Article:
Harris hopes to join that list. And he has worked hard to ensure that he has the opportunity to fulfill his potential.
* * * * * *
“I bring versatility that every NBA team needs,” Harris says. “I can handle the ball like a guard. I can pass and shoot outside from off the dribble. I’m a great scorer, defender and rebounder and I’m a lefty, so I’m really crafty. I can get to the rim and score for myself or create scoring opportunities for others.”
And although his recent workouts have brought positive feedback from scouts and two front office sources who spoke with Basketball Insiders, Harris realizes that his adjustment to the NBA is going to require some additional studying.
“I need to continue to work on my right hand and going right,” Harris admits. “I also need to focus on the speed of the league. It’s going to be a lot different from college and I will need to continue to work on my shot and get used to the NBA three-point line. I want my shot to be consistent where I’m knocking it down consistently and on a regular basis. There’s so many great shooters in the league right now, I just want to be one of those guys.”
A simple conversation with Tyler Harris reveals a young man who is mature beyond his years and thoughtful about the decisions he makes. He has a rare combination of humble candor and outspoken confidence.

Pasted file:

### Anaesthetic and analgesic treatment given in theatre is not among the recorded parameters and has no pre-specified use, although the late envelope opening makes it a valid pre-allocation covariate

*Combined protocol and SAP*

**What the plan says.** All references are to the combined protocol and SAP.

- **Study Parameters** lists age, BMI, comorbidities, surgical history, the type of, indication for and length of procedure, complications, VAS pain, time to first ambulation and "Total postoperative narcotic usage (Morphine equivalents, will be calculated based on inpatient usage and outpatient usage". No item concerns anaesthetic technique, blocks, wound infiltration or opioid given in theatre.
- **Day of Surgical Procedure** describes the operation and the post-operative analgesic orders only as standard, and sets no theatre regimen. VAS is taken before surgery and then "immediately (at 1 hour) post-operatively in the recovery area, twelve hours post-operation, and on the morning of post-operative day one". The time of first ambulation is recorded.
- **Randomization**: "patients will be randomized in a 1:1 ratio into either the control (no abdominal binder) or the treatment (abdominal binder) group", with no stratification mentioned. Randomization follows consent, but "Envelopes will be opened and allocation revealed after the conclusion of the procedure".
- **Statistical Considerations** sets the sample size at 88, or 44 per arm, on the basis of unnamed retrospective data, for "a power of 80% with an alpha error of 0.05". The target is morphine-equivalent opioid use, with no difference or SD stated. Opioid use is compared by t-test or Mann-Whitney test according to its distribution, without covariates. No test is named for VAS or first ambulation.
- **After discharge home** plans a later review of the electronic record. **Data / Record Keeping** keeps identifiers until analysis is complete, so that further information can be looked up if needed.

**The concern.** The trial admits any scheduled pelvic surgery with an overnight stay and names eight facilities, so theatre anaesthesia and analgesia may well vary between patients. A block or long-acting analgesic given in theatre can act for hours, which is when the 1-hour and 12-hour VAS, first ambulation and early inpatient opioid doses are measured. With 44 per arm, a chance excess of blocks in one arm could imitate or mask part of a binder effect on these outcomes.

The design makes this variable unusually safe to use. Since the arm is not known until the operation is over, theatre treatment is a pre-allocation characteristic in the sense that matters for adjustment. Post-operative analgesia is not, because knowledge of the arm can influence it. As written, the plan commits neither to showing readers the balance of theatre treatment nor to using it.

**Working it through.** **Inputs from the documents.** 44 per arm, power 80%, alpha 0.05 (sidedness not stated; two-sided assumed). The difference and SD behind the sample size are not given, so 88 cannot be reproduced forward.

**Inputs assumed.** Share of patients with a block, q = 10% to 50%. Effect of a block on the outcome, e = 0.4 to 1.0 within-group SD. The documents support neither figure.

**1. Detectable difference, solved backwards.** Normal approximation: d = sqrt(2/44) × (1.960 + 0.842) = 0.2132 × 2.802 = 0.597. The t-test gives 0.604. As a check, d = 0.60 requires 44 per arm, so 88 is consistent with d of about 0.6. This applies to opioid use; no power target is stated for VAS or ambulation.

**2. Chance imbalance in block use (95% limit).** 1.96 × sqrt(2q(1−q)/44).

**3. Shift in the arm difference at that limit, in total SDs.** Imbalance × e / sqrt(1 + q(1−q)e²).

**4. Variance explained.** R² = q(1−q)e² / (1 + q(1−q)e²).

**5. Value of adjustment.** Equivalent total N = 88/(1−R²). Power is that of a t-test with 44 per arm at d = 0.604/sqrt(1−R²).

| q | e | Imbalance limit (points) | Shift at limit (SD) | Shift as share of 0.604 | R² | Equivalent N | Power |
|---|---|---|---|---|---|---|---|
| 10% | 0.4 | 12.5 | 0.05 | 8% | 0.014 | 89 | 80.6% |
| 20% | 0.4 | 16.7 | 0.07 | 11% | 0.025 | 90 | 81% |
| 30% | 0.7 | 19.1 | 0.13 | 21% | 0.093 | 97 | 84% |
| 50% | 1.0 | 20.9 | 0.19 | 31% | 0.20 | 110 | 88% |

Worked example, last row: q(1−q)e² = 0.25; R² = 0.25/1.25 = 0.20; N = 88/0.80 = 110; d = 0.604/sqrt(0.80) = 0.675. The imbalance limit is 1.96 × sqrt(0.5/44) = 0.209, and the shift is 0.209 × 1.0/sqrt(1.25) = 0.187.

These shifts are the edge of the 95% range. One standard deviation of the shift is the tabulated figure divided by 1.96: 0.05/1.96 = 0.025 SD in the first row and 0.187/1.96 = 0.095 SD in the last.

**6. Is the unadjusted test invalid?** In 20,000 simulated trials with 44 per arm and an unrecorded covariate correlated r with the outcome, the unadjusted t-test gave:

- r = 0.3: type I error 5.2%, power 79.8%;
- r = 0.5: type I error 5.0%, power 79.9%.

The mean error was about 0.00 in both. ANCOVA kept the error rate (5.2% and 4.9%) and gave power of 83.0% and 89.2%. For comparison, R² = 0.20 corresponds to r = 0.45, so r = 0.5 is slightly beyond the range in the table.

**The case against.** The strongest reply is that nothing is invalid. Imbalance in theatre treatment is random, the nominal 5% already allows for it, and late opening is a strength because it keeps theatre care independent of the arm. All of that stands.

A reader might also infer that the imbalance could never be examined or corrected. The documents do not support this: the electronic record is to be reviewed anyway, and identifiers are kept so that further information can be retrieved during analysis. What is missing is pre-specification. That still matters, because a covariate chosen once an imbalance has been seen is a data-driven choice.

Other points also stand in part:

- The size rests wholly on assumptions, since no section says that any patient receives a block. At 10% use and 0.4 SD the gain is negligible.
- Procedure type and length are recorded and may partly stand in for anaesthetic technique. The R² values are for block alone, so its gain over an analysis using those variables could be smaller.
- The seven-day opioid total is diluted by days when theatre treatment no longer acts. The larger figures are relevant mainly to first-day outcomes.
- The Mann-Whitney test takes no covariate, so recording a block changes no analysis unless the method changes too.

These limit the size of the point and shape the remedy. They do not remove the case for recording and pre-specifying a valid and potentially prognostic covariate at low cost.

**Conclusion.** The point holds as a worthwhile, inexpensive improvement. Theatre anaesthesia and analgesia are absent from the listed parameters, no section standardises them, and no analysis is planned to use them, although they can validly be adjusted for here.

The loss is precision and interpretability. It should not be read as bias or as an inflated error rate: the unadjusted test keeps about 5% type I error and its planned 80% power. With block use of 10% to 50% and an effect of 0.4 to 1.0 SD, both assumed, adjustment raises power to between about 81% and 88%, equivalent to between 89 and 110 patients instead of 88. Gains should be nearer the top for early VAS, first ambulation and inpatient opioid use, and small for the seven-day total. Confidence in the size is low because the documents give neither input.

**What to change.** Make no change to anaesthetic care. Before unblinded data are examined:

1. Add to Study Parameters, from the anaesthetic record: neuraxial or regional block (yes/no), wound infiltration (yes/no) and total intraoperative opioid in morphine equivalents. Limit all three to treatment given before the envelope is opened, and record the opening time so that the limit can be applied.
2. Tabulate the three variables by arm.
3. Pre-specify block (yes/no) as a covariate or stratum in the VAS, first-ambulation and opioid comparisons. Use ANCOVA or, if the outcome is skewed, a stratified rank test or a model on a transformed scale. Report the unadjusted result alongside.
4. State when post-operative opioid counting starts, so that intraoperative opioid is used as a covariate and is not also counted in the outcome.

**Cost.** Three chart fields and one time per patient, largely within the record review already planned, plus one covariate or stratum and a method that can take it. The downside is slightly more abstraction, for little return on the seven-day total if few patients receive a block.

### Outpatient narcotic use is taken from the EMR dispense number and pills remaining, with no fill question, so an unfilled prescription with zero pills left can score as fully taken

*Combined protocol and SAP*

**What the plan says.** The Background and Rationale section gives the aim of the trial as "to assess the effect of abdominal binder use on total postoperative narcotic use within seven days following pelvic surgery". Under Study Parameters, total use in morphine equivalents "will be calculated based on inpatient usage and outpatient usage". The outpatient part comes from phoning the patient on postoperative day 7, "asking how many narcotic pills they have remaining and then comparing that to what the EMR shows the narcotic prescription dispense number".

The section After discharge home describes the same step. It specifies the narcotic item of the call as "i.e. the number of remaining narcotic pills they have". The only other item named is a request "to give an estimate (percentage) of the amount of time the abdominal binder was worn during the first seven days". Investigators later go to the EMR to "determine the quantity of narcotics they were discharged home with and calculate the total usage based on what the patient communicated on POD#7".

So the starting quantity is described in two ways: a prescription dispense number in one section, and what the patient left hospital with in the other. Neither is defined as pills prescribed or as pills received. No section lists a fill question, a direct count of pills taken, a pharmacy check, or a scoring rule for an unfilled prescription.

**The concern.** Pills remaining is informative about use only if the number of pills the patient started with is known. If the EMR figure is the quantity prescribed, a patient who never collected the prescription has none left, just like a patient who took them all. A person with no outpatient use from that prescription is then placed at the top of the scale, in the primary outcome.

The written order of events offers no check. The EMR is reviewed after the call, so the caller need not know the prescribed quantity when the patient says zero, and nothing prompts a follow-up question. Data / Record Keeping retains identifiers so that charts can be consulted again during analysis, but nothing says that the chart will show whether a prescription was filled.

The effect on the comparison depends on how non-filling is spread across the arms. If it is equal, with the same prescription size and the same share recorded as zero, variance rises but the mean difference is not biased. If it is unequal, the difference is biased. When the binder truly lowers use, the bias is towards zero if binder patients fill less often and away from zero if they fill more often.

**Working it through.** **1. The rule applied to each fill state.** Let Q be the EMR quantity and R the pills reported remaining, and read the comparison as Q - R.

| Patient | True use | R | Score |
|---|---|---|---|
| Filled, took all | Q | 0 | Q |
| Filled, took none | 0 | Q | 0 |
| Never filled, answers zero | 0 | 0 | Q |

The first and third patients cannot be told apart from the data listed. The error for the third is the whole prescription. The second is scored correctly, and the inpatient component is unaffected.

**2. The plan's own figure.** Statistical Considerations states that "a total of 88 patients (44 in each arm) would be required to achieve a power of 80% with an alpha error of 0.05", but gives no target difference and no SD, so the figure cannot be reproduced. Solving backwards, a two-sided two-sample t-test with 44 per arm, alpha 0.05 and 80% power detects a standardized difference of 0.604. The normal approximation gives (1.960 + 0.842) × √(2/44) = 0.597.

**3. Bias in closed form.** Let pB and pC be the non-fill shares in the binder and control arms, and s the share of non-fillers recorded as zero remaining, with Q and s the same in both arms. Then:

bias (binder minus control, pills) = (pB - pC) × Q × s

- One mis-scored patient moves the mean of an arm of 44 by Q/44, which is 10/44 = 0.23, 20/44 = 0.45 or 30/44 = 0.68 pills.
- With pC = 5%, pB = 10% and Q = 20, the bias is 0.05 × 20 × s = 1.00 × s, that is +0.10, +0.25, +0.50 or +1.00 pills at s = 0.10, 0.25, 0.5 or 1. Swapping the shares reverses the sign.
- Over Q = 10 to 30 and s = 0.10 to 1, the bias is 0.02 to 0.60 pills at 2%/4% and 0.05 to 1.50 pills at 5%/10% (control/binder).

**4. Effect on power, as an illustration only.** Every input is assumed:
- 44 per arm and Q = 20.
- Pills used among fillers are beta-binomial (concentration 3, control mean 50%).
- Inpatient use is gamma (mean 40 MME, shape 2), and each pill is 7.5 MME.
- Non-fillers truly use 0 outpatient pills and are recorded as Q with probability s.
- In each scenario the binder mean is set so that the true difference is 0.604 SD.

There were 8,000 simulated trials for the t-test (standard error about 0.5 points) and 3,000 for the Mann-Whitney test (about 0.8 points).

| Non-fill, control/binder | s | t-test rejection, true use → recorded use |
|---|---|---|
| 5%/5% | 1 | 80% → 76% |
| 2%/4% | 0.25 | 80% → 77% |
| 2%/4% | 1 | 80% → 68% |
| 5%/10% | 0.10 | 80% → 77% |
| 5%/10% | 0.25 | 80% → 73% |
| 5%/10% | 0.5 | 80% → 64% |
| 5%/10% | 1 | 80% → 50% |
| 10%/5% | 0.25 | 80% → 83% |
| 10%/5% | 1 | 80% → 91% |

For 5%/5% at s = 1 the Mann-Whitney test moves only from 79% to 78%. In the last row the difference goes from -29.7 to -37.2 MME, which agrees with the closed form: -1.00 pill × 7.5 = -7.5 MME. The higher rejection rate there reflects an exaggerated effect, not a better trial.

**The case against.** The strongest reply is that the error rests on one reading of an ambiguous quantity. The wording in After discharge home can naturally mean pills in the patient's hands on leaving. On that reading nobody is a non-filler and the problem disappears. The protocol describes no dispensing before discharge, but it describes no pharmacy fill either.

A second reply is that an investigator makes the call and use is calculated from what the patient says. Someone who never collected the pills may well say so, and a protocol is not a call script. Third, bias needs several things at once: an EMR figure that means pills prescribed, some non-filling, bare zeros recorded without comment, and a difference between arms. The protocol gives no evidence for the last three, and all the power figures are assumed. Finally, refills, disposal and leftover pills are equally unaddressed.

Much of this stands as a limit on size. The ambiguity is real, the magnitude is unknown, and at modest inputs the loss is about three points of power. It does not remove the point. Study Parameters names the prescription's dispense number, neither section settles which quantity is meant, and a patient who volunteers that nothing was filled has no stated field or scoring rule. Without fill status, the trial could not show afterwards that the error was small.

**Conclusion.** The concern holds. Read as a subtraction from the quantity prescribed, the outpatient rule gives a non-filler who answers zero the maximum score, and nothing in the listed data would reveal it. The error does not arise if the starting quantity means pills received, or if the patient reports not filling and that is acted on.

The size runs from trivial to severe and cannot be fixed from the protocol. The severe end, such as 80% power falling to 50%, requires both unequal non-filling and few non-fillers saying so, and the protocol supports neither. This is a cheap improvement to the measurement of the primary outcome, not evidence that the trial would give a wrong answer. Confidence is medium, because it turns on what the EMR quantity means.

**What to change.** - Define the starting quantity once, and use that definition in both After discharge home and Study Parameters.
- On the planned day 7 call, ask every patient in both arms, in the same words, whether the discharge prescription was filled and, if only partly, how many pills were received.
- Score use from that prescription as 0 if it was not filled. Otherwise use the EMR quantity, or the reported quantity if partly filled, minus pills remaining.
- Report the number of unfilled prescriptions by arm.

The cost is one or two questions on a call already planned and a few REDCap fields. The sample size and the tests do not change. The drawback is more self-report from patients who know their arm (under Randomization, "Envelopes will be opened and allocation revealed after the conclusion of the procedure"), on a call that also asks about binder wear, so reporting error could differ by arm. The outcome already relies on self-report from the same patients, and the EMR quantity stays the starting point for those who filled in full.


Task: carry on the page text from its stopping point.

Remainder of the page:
With a quick first step, a nice reach, appreciable size and the ability to start or finish a fast break, what will help Harris get to where he hopes to go will be just as much about what’s between his ears as it will be about his brawn.
Each step he takes, though, whether in person or in spirit, he carries the lessons taught to him by his older brother and his father.
“I represent the definition of work ethic and that’s really what I live by,” Harris says. I’m a person who’s in love with the game and wants to improve as a player and as a person, each and everyday. I think that’s just really what separates me from everybody else; I’m never satisfied.”
And best believe, Tyler Harris is also not done.
* * * * * *
As he laced up his sneakers and began his workout with the Toronto Raptors, Harris continues along in his journey. On this day, separated from his father—the person who first put a basketball in his hands—Harris continues to work hard to achieve the goals that he has set for himself.
More than 500 miles away from where it all began, separated from his father, Harris carries his legacy with him.
“My dad wants me to be the best I can be in life, both in basketball and as a person,” he says. “Teaching [my brothers and me] drives him each and every morning. He’s one of the hardest working and devoted people I know and I’m gonna make him proud.”
And on this morning in particular, in spirit, Terrell Harris is with his son. Yes, the journey continues and the process persists.
Where it ends, at this point, we can’t be too sure. But what we do know is that here and now, Tyler Harris has traveled the road less trodden. And in the long run, it may end up having made all the difference.